I had high expectations for this book and looked forward to reading it, but somehow it’s just been a bit of a disappointment. ‘#Help: My Cat’s a Vlogging Superstar!’ is a children’s/young adult novel that’s aimed at younger teens and pre-teen aged kids, particularly girls. Millie Porter is a sensible girl who wants to give advice to those who need it so starts vlogging with her best friend’s help. The vlog is destined to be a success…if only Millie could get Instagram queen (and Miss Popularity I had high expectations for this book and looked forward to reading it, but somehow it’s just been a bit of a disappointment. ‘#Help: My Cat’s a Vlogging Superstar!’ is a children’s/young adult novel that’s aimed at younger teens and pre-teen aged kids, particularly girls. Millie Porter is a sensible girl who wants to give advice to those who need it so starts vlogging with her best friend’s help. The vlog is destined to be a success…if only Millie could get Instagram queen (and Miss Popularity at school) Erin Breeler to stop interfering both online and in real life.It’s hard for me to describe the book without going into too much detail and spoiling it. Millie is sensible, she doesn’t take risks, worries a bit too much about things and is always there for her best friend Lauren. Her own life is a little more than hectic though with accusations of killing robot vacuum cleaners, parents living separately and a crazy aunt among other things. Millie and Lauren decide to start a vlog all about giving advice but with the popular girl at school hassling Millie in various ways and Millie’s own crush on the new boy at school distracting her, things can all get a little too much. The book is funny with lots of humour right from the start. While I did enjoy the silliness of the funny things written, especially the incident in the first pages around McWhirter (the vacuum cleaner), the book just never made me laugh aloud like some similar books have.The story begins right away with Millie being the narrator. Every chapter is titled, rather than numbered, and given a hashtag title which is sometimes funny and relative to what is happening in the story. The things that happen to Millie are typical of a teenage life and many teens can relate to the issues Millie has to deal with, such as having problems with the popular girl at school and issues around social media.Although the story is funny and I enjoy a humorous book, I just didn’t find this one as funny as I’d hoped and I found it hard to get back into the book once I’d put it down, despite the fact it is an easy read. I’m not exactly sure why I didn’t enjoy it so much, I’m actually struggling to come up with reasons, but somehow it just didn’t hold my attention and I felt a little disconnected with Millie’s character. While her personal life is a little over the top and exaggerated I didn’t mind this as it is supposed to be a funny book. I did however feel that the book had missed a key opportunity to explore and even explain Millie’s anxiety better. I’ve seen this book advertised as a book which tackles mental health issues and while this isn’t the main part of the story it was good to see it featured in a novel for pre-teens. However, having personally had anxiety issues growing up, I felt the novel could have given a bit more depth into the subject while still retaining the humour.While it’s not my favourite genre, I have read a few books similar to this one which feature young teens having all these personal issues and written in a very funny way, and those books I have really enjoyed, but for some reason this one just didn’t have the same appeal. The ending is an okay one for me, it’s satisfying in the sense that everything is resolved and most things that happened had a great ending to them, but if I’m honest I was disappointed with how things turned out in the end regarding the boys in the story, it felt shallow and like the story had missed a key moment to show that looks aren’t everything. I’m also disappointed that despite the book title and description, the cat in the story doesn’t feature in a lot of the plot and I kept waiting for the cat thing to happen only to realise that it happened at the very end of the novel.I know a lot of pre-teen and young teenagers, girls mostly, will enjoy this novel and do. It is a funny story and one I did enjoy reading, for the most part, but honestly, I’m not sure it’s a book I’d recommend unless you are a fan of this style of novel or enjoy a more silly/shallow ending. -Thanks to Walker Books for a free copy.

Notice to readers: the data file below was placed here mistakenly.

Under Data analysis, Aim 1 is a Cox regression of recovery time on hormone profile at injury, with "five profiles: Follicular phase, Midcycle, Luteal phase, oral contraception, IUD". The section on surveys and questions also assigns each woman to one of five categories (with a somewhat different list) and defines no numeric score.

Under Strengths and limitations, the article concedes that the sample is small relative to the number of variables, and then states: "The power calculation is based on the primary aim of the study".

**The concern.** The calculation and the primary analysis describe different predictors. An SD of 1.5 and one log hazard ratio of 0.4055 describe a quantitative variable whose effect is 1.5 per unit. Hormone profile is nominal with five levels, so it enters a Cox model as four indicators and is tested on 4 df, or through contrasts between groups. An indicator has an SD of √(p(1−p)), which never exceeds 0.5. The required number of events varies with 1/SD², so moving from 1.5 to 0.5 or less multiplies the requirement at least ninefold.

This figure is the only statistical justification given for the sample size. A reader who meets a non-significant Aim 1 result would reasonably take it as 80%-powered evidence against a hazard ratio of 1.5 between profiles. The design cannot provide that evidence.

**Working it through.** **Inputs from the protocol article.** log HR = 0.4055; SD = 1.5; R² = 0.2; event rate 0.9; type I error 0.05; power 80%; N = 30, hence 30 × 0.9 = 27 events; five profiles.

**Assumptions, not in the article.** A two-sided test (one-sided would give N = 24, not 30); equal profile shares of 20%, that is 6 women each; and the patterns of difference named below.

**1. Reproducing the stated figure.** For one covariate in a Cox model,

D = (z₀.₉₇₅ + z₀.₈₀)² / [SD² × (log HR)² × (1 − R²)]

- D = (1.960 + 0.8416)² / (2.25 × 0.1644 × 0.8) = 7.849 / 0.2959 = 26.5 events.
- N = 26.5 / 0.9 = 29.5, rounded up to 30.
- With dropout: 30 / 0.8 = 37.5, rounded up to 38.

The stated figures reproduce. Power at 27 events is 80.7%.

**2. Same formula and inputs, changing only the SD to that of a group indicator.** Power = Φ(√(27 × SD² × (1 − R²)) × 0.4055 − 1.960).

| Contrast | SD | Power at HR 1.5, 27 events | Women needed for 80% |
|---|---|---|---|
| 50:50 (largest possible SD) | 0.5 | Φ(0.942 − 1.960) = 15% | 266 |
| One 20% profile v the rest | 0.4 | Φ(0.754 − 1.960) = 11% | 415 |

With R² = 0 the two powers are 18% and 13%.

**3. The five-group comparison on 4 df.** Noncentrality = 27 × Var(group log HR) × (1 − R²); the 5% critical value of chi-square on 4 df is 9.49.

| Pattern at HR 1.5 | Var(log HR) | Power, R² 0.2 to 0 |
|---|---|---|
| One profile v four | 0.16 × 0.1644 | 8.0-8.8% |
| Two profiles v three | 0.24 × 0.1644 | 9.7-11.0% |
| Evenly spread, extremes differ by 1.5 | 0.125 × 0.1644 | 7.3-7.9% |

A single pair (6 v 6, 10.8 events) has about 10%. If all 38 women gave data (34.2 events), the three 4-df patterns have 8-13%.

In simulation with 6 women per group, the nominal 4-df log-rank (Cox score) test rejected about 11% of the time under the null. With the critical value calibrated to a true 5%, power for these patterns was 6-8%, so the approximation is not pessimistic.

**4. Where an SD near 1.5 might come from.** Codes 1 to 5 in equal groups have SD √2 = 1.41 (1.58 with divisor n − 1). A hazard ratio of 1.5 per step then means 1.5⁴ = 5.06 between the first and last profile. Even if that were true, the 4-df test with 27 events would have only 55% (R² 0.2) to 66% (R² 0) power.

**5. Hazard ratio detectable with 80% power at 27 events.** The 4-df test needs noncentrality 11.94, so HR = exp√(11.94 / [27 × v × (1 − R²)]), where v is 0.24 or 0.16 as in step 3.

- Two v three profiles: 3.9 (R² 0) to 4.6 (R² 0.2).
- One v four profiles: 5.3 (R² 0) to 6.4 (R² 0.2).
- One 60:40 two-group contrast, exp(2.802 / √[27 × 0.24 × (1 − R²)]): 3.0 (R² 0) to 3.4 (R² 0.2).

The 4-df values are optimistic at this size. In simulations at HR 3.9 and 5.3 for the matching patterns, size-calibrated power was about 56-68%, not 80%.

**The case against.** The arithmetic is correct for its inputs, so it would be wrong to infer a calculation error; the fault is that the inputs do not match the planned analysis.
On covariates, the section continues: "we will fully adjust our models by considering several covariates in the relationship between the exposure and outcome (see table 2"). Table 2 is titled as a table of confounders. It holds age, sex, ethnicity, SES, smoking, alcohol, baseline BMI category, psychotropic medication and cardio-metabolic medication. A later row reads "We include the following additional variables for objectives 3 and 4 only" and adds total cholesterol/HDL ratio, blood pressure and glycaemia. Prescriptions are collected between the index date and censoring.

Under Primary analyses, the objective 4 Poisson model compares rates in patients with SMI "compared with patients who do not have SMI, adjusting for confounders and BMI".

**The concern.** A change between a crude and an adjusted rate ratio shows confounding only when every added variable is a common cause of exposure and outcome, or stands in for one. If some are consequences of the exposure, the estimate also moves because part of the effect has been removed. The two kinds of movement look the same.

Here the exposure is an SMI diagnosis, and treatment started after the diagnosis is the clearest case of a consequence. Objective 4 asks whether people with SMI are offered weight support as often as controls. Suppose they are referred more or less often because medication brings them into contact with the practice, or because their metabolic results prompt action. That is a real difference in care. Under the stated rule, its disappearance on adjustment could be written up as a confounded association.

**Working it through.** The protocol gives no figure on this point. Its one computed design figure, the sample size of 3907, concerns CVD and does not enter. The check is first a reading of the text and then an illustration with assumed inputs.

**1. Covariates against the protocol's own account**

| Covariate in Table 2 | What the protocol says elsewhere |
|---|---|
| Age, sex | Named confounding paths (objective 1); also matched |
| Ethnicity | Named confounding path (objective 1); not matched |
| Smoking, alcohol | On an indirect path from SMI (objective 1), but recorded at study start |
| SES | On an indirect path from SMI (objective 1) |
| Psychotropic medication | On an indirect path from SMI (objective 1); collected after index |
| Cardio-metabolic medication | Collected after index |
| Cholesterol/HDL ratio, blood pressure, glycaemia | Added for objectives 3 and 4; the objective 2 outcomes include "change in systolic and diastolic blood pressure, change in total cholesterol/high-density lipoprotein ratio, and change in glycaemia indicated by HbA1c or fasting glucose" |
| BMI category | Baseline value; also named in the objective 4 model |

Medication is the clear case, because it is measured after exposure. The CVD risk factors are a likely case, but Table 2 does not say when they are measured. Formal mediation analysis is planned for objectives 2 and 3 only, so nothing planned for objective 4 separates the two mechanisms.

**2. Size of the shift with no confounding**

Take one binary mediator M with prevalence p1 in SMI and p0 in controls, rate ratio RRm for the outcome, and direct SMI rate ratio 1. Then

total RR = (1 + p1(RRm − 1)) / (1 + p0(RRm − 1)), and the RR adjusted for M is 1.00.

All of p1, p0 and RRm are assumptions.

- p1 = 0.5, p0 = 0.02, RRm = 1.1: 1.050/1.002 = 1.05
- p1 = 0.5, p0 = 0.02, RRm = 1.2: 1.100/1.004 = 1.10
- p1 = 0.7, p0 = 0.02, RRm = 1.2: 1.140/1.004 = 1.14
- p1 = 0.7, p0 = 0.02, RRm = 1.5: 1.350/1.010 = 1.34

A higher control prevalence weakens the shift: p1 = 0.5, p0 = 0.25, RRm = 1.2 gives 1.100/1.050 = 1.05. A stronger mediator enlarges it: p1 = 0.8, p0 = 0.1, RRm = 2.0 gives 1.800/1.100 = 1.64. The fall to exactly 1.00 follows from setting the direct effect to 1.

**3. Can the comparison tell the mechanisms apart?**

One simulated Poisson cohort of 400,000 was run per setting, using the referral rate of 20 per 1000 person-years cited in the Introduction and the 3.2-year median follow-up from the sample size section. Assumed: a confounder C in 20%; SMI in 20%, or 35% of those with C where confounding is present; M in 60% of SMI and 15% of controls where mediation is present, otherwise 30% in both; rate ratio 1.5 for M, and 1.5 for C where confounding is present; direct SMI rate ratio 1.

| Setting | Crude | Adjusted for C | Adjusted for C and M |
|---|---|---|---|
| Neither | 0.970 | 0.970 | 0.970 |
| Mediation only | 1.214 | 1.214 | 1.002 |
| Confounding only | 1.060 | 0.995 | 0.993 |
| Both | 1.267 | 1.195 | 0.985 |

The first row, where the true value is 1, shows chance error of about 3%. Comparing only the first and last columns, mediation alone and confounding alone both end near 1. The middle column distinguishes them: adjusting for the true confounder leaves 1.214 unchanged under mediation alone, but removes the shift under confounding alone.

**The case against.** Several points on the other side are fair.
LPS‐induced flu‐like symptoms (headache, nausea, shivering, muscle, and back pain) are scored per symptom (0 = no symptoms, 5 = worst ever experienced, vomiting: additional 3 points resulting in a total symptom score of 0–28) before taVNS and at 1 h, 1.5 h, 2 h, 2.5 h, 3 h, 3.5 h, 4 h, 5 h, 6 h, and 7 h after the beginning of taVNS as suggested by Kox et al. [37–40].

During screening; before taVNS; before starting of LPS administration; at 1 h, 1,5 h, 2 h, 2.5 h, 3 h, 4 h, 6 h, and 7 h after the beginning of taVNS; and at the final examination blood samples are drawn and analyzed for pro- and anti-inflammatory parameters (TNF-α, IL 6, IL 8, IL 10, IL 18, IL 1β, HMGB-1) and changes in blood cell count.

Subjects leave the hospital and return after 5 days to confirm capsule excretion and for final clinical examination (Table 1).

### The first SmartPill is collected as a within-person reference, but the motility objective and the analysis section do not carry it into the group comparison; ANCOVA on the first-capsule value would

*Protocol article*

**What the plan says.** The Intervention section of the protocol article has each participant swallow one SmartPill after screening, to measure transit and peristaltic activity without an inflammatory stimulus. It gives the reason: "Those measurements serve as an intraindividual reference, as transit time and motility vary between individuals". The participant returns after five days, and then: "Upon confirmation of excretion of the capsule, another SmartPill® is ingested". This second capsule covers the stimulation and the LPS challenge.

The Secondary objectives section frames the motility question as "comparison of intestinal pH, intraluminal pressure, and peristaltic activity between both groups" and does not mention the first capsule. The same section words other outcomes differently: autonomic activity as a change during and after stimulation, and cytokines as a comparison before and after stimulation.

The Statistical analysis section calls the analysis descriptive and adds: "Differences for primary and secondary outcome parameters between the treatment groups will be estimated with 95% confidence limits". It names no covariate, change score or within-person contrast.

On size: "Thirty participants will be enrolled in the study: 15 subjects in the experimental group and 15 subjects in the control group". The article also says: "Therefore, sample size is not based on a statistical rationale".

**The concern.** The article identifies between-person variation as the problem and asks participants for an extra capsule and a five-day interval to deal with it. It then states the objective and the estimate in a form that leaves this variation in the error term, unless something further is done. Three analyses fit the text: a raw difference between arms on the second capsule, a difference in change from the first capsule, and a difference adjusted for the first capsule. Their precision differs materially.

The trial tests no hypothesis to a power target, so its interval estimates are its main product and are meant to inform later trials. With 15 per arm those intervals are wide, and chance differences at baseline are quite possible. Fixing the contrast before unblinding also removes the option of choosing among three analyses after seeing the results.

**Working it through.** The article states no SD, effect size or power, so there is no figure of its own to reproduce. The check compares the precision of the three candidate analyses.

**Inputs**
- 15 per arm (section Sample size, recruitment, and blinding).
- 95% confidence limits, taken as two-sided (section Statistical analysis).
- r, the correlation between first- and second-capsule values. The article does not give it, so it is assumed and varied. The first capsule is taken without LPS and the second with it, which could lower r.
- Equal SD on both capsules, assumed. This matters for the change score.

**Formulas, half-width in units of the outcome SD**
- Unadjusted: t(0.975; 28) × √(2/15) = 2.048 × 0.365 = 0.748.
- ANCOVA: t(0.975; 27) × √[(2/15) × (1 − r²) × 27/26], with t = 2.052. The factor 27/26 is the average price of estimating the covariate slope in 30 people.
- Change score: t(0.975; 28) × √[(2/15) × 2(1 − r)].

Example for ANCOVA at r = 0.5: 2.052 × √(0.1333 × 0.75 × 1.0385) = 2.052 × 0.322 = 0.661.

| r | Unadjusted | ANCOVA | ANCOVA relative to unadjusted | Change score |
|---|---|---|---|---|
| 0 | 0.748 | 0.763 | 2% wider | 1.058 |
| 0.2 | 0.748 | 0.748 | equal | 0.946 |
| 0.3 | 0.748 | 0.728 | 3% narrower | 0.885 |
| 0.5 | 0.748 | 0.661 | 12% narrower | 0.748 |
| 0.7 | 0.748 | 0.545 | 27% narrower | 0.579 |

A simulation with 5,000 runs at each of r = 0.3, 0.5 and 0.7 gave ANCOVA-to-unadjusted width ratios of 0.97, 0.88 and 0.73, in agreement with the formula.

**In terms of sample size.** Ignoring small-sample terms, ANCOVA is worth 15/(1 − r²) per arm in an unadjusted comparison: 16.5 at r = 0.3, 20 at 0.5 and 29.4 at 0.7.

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  • Chrissie Morrison
    January 1, 1970